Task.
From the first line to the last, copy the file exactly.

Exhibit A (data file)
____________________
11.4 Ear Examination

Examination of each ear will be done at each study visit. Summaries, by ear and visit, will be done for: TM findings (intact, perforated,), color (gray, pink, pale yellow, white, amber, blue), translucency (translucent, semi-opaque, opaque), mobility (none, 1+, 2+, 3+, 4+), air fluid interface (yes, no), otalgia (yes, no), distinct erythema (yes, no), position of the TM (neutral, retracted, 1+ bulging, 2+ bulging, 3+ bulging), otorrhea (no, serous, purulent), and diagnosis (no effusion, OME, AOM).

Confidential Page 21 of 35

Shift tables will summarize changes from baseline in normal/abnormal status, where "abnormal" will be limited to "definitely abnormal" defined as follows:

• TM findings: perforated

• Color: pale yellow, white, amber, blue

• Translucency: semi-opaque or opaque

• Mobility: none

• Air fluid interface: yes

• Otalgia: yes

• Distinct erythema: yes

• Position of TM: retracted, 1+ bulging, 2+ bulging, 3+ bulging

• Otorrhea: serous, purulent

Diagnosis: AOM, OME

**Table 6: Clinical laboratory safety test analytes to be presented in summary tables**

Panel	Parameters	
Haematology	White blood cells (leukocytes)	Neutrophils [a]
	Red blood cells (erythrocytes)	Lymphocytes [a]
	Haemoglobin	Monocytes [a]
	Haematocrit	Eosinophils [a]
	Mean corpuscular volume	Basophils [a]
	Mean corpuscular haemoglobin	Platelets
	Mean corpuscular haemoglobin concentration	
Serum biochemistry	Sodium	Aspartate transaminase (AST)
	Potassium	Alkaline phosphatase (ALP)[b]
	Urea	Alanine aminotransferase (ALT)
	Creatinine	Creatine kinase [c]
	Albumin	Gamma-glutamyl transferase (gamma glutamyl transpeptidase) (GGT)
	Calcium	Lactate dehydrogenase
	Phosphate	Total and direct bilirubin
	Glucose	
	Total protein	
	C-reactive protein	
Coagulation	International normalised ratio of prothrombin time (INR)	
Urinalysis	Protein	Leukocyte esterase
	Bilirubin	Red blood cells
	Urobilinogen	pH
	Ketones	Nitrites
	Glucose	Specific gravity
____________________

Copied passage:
11.4 Ear Examination

Examination of each ear will be done at each study visit. Summaries, by ear and visit, will be done for: TM findings (intact, perforated,), color (gray, pink, pale yellow, white, amber, blue), translucency (translucent, semi-opaque, opaque), mobility (none, 1+, 2+, 3+, 4+), air fluid interface (yes, no), otalgia (yes, no), distinct erythema (yes, no), position of the TM (neutral, retracted, 1+ bulging, 2+ bulging, 3+ bulging), otorrhea (no, serous, purulent), and diagnosis (no effusion, OME, AOM).

Confidential Page 21 of 35

Shift tables will summarize changes from baseline in normal/abnormal status, where "abnormal" will be limited to "definitely abnormal" defined as follows:

• TM findings: perforated

• Color: pale yellow, white, amber, blue

• Translucency: semi-opaque or opaque

• Mobility: none

• Air fluid interface: yes

• Otalgia: yes

• Distinct erythema: yes

• Position of TM: retracted, 1+ bulging, 2+ bulging, 3+ bulging

• Otorrhea: serous, purulent

Diagnosis: AOM, OME

**Table 6: Clinical laboratory safety test analytes to be presented in summary tables**

Panel	Parameters	
Haematology	White blood cells (leukocytes)	Neutrophils [a]
	Red blood cells (erythrocytes)	Lymphocytes [a]
	Haemoglobin	Monocytes [a]
	Haematocrit	Eosinophils [a]
	Mean corpuscular volume	Basophils [a]
	Mean corpuscular haemoglobin	Platelets
	Mean corpuscular haemoglobin concentration	
Serum biochemistry	Sodium	Aspartate transaminase (AST)
	Potassium	Alkaline phosphatase (ALP)[b]
	Urea	Alanine aminotransferase (ALT)
	Creatinine	Creatine kinase [c]
	Albumin	Gamma-glutamyl transferase (gamma glutamyl transpeptidase) (GGT)
	Calcium	Lactate dehydrogenase
	Phosphate	Total and direct bilirubin
	Glucose	
	Total protein	
	C-reactive protein	
Coagulation	International normalised ratio of prothrombin time (INR)	
Urinalysis	Protein	Leukocyte esterase
	Bilirubin	Red blood cells
	Urobilinogen	pH
	Ketones	Nitrites
	Glucose	Specific gravity